US Release Date: 05-22-2009
Directed by: Thad Smith
- Cole Carson, as
- Sgt. Don Smith
- Lauren Bair, as
- Michael J. Prosser, as
- Cpl. Starks
- Sean McGrath, as
- Pvt. Benedetto
- Eric Martin Reid, as
- Pvt. Fuller
- Brian Julian, as
- Pvt. Heinrich
- Lee Selmyhr as
- Don Smith - present day
Just another soldier.
For what ever reason, I have always been very sentimental when it comes to World War II movies. Everyman's War drips with sentimentality from nearly every frame. Although it has many flaws, I ask that you stick with it. It gets better as it goes. If you too like historical/war pictures, you may find something to enjoy.
The film opens with a series of scenes featuring young men joining the military. As in all wars, the men are all from working class families. One is from a farm. One is an inner city Italian petty criminal. Another is a picked on German gas station attendant. Another has an expecting wife. It is the usual military role call.
Lastly, we meet 19 year old Don Smith, who works at a mill. He just got his draft notice and does not know how to tell his Rita Hayworth wannabe girlfriend, Dorrine. The movie then jumps to Don in the Army, narrating a letter to Dorrine. He meets the other men throughout the story, having a different relationship with each.
We follow Don and the men to France as they get baptized in war. We see the war from the German side as well, as each army tries to out think and out maneuver the other. Of course it all leads to lots of gun fights, yelling, explosions and death.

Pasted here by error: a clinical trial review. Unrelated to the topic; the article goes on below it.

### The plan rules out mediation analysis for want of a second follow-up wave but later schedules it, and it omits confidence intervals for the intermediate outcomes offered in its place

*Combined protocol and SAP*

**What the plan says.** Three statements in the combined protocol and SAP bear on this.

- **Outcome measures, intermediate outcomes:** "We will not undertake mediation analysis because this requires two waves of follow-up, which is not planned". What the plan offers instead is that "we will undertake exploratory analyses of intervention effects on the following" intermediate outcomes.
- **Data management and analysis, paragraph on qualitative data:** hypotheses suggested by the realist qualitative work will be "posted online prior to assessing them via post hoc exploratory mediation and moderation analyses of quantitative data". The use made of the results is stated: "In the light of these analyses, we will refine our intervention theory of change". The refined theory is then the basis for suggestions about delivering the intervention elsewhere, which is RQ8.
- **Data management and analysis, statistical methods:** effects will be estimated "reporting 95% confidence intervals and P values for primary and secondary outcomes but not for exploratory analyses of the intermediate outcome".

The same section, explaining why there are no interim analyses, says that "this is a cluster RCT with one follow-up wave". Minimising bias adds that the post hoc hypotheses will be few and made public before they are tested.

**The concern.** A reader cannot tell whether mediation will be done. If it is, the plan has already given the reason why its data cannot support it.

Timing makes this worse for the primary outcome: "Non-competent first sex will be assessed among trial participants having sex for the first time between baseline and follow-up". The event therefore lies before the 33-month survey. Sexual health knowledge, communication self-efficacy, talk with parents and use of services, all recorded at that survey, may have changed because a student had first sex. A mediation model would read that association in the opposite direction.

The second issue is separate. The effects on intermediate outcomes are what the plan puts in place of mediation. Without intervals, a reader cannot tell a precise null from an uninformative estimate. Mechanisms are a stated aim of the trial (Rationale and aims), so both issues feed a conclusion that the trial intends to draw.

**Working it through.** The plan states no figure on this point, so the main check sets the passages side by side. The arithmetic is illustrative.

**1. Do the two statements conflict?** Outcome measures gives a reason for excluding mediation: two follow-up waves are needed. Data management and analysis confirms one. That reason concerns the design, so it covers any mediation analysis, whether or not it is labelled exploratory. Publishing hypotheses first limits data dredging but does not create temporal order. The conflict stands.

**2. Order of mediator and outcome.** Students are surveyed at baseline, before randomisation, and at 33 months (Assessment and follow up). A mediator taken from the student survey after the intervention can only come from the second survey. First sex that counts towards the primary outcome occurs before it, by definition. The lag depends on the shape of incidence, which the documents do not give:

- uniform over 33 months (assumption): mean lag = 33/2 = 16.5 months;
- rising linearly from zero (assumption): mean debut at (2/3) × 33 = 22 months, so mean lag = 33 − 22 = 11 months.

Under circumstances Don would have liked to avoid, he gets promoted to Sergeant, and finds himself leading a small band of soldiers during the decisive Battle of the Bulge. It is the film's most exciting and tense moments. After a large battle, Don finds himself alone behind enemy lines.
Everyman's War is a true story, written by Don's son Craig. The story comes from his father's letter to his mother. Don Smith's story is as good as any episode of Band of Brothers. However, Craig's dialogue is too often riddled with cliche's, "You're a good son. God speed." "We're going to fight the Nazis." However, the men talking in the foxholes about home, wives and girlfriends rings with truth.
Don Smith's other son Thad, directed Everyman's War. With a budget under a million dollars, he nearly pulls off a miracle, making due with limited military equipment and special effects. Although shot almost entirely outdoors, and in the United States, the film retains an authentic look and feel. The action scenes are well executed and as taut as most major film productions.
The one aspect that clearly marks this as an independent production is in the acting, most of which is extremely amateurish. I am not sure if it was shot in chronological order, but the acting seemed to get better as it went along. It never gets great but it gets better. Cole Carson is a hit and miss in the lead. Sometimes he pulls it off and sometimes not so much. His only foray into a major Hollywood film was as an extra in Hot Tub Time Machine.
Although marred by a lack of experience and polish, Everyman's War is a beautiful love letter to a man, and men, who served, survived and thrived. The last scene is the very definition of Americana. What an amazing way to pay tribute to the greatest generation.
Photos © Copyright One-Eighty Films (2009)